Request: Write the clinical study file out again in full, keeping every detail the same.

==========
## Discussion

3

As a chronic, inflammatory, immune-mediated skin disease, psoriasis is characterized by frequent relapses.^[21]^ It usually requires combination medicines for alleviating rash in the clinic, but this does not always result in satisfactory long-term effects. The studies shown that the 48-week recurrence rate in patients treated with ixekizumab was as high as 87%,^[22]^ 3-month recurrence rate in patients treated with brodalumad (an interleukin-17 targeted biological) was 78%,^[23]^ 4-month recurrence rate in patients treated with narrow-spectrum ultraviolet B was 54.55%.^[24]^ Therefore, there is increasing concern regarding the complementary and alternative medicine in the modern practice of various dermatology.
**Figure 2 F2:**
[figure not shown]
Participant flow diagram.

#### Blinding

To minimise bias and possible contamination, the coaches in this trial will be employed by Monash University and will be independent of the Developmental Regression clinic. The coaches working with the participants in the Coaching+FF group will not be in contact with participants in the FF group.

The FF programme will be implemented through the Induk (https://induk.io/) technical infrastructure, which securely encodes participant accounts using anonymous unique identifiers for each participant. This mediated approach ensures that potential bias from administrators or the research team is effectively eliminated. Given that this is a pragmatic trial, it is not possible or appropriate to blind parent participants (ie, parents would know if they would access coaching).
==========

## Discussion

3

As a chronic, inflammatory, immune-mediated skin disease, psoriasis is characterized by frequent relapses.^[21]^ It usually requires combination medicines for alleviating rash in the clinic, but this does not always result in satisfactory long-term effects. The studies shown that the 48-week recurrence rate in patients treated with ixekizumab was as high as 87%,^[22]^ 3-month recurrence rate in patients treated with brodalumad (an interleukin-17 targeted biological) was 78%,^[23]^ 4-month recurrence rate in patients treated with narrow-spectrum ultraviolet B was 54.55%.^[24]^ Therefore, there is increasing concern regarding the complementary and alternative medicine in the modern practice of various dermatology.
**Figure 2 F2:**
[figure not shown]
Participant flow diagram.

#### Blinding

To minimise bias and possible contamination, the coaches in this trial will be employed by Monash University and will be independent of the Developmental Regression clinic. The coaches working with the participants in the Coaching+FF group will not be in contact with participants in the FF group.

The FF programme will be implemented through the Induk (https://induk.io/) technical infrastructure, which securely encodes participant accounts using anonymous unique identifiers for each participant. This mediated approach ensures that potential bias from administrators or the research team is effectively eliminated. Given that this is a pragmatic trial, it is not possible or appropriate to blind parent participants (ie, parents would know if they would access coaching).